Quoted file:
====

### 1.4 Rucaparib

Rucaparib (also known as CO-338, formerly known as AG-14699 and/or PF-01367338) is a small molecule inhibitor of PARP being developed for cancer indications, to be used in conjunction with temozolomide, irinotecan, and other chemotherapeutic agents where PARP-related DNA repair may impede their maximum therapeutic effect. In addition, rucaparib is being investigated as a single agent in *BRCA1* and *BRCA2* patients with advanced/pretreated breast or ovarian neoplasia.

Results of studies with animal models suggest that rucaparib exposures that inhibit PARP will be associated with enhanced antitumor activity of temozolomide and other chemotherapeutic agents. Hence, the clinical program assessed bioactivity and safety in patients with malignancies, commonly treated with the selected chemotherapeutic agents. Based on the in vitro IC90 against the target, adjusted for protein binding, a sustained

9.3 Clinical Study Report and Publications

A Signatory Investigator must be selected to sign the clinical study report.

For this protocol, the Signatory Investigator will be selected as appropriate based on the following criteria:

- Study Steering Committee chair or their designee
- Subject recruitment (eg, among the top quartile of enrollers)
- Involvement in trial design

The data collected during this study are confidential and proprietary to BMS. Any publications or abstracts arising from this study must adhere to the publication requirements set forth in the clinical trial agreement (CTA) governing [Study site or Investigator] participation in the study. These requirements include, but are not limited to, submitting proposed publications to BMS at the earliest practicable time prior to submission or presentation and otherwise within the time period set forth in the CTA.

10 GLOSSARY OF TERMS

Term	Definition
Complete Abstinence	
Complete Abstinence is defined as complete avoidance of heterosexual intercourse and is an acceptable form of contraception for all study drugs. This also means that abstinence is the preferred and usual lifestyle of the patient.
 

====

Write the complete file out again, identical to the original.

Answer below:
### 1.4 Rucaparib

Rucaparib (also known as CO-338, formerly known as AG-14699 and/or PF-01367338) is a small molecule inhibitor of PARP being developed for cancer indications, to be used in conjunction with temozolomide, irinotecan, and other chemotherapeutic agents where PARP-related DNA repair may impede their maximum therapeutic effect. In addition, rucaparib is being investigated as a single agent in *BRCA1* and *BRCA2* patients with advanced/pretreated breast or ovarian neoplasia.

Results of studies with animal models suggest that rucaparib exposures that inhibit PARP will be associated with enhanced antitumor activity of temozolomide and other chemotherapeutic agents. Hence, the clinical program assessed bioactivity and safety in patients with malignancies, commonly treated with the selected chemotherapeutic agents. Based on the in vitro IC90 against the target, adjusted for protein binding, a sustained

9.3 Clinical Study Report and Publications

A Signatory Investigator must be selected to sign the clinical study report.

For this protocol, the Signatory Investigator will be selected as appropriate based on the following criteria:

- Study Steering Committee chair or their designee
- Subject recruitment (eg, among the top quartile of enrollers)
- Involvement in trial design

The data collected during this study are confidential and proprietary to BMS. Any publications or abstracts arising from this study must adhere to the publication requirements set forth in the clinical trial agreement (CTA) governing [Study site or Investigator] participation in the study. These requirements include, but are not limited to, submitting proposed publications to BMS at the earliest practicable time prior to submission or presentation and otherwise within the time period set forth in the CTA.

10 GLOSSARY OF TERMS

Term	Definition
Complete Abstinence	
Complete Abstinence is defined as complete avoidance of heterosexual intercourse and is an acceptable form of contraception for all study drugs. This also means that abstinence is the preferred and usual lifestyle of the patient.
 